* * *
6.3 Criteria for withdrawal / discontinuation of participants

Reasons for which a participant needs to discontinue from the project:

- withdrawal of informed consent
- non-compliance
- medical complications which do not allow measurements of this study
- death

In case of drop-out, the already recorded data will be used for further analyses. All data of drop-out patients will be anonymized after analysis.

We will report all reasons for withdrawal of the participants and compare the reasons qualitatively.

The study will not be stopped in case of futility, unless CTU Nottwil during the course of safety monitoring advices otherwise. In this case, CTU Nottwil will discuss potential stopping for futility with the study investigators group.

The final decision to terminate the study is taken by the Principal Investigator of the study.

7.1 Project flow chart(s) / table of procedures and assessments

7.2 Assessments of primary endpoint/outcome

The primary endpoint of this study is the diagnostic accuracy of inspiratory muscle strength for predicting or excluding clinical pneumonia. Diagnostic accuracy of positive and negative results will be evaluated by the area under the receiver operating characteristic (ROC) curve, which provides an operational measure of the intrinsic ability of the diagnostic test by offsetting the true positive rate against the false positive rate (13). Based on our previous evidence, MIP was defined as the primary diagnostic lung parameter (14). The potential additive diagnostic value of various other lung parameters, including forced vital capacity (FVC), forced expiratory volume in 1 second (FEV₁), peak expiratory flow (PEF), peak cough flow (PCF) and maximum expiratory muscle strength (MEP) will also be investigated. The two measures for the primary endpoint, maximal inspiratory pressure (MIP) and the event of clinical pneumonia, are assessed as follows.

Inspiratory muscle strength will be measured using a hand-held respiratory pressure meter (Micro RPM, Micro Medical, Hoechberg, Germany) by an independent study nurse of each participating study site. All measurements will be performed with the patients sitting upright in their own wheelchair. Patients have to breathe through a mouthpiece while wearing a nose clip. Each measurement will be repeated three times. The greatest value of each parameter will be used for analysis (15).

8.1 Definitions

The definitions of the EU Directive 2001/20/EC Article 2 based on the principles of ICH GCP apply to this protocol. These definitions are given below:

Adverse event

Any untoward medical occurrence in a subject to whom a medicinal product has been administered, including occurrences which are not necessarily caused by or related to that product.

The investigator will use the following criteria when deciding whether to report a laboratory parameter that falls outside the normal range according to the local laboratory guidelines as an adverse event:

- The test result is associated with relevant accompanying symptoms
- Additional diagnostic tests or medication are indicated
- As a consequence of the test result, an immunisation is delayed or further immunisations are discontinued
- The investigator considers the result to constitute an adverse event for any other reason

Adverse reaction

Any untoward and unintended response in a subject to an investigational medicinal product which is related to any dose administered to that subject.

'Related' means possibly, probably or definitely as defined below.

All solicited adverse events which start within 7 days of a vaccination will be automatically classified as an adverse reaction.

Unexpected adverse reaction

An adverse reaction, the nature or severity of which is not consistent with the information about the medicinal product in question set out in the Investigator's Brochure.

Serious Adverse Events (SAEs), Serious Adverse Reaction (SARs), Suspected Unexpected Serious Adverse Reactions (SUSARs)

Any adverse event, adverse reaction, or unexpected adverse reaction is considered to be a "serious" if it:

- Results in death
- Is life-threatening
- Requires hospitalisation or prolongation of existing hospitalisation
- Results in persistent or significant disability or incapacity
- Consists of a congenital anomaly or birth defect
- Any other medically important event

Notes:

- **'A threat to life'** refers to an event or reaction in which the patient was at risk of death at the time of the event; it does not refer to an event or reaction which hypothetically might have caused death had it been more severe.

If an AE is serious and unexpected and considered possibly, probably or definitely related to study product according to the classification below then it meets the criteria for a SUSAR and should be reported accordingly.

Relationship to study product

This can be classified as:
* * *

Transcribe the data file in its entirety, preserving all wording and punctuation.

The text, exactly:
6.3 Criteria for withdrawal / discontinuation of participants

Reasons for which a participant needs to discontinue from the project:

- withdrawal of informed consent
- non-compliance
- medical complications which do not allow measurements of this study
- death

In case of drop-out, the already recorded data will be used for further analyses. All data of drop-out patients will be anonymized after analysis.

We will report all reasons for withdrawal of the participants and compare the reasons qualitatively.

The study will not be stopped in case of futility, unless CTU Nottwil during the course of safety monitoring advices otherwise. In this case, CTU Nottwil will discuss potential stopping for futility with the study investigators group.

The final decision to terminate the study is taken by the Principal Investigator of the study.

7.1 Project flow chart(s) / table of procedures and assessments

7.2 Assessments of primary endpoint/outcome

The primary endpoint of this study is the diagnostic accuracy of inspiratory muscle strength for predicting or excluding clinical pneumonia. Diagnostic accuracy of positive and negative results will be evaluated by the area under the receiver operating characteristic (ROC) curve, which provides an operational measure of the intrinsic ability of the diagnostic test by offsetting the true positive rate against the false positive rate (13). Based on our previous evidence, MIP was defined as the primary diagnostic lung parameter (14). The potential additive diagnostic value of various other lung parameters, including forced vital capacity (FVC), forced expiratory volume in 1 second (FEV₁), peak expiratory flow (PEF), peak cough flow (PCF) and maximum expiratory muscle strength (MEP) will also be investigated. The two measures for the primary endpoint, maximal inspiratory pressure (MIP) and the event of clinical pneumonia, are assessed as follows.

Inspiratory muscle strength will be measured using a hand-held respiratory pressure meter (Micro RPM, Micro Medical, Hoechberg, Germany) by an independent study nurse of each participating study site. All measurements will be performed with the patients sitting upright in their own wheelchair. Patients have to breathe through a mouthpiece while wearing a nose clip. Each measurement will be repeated three times. The greatest value of each parameter will be used for analysis (15).

8.1 Definitions

The definitions of the EU Directive 2001/20/EC Article 2 based on the principles of ICH GCP apply to this protocol. These definitions are given below:

Adverse event

Any untoward medical occurrence in a subject to whom a medicinal product has been administered, including occurrences which are not necessarily caused by or related to that product.

The investigator will use the following criteria when deciding whether to report a laboratory parameter that falls outside the normal range according to the local laboratory guidelines as an adverse event:

- The test result is associated with relevant accompanying symptoms
- Additional diagnostic tests or medication are indicated
- As a consequence of the test result, an immunisation is delayed or further immunisations are discontinued
- The investigator considers the result to constitute an adverse event for any other reason

Adverse reaction

Any untoward and unintended response in a subject to an investigational medicinal product which is related to any dose administered to that subject.

'Related' means possibly, probably or definitely as defined below.

All solicited adverse events which start within 7 days of a vaccination will be automatically classified as an adverse reaction.

Unexpected adverse reaction

An adverse reaction, the nature or severity of which is not consistent with the information about the medicinal product in question set out in the Investigator's Brochure.

Serious Adverse Events (SAEs), Serious Adverse Reaction (SARs), Suspected Unexpected Serious Adverse Reactions (SUSARs)

Any adverse event, adverse reaction, or unexpected adverse reaction is considered to be a "serious" if it:

- Results in death
- Is life-threatening
- Requires hospitalisation or prolongation of existing hospitalisation
- Results in persistent or significant disability or incapacity
- Consists of a congenital anomaly or birth defect
- Any other medically important event

Notes:

- **'A threat to life'** refers to an event or reaction in which the patient was at risk of death at the time of the event; it does not refer to an event or reaction which hypothetically might have caused death had it been more severe.

If an AE is serious and unexpected and considered possibly, probably or definitely related to study product according to the classification below then it meets the criteria for a SUSAR and should be reported accordingly.

Relationship to study product

This can be classified as: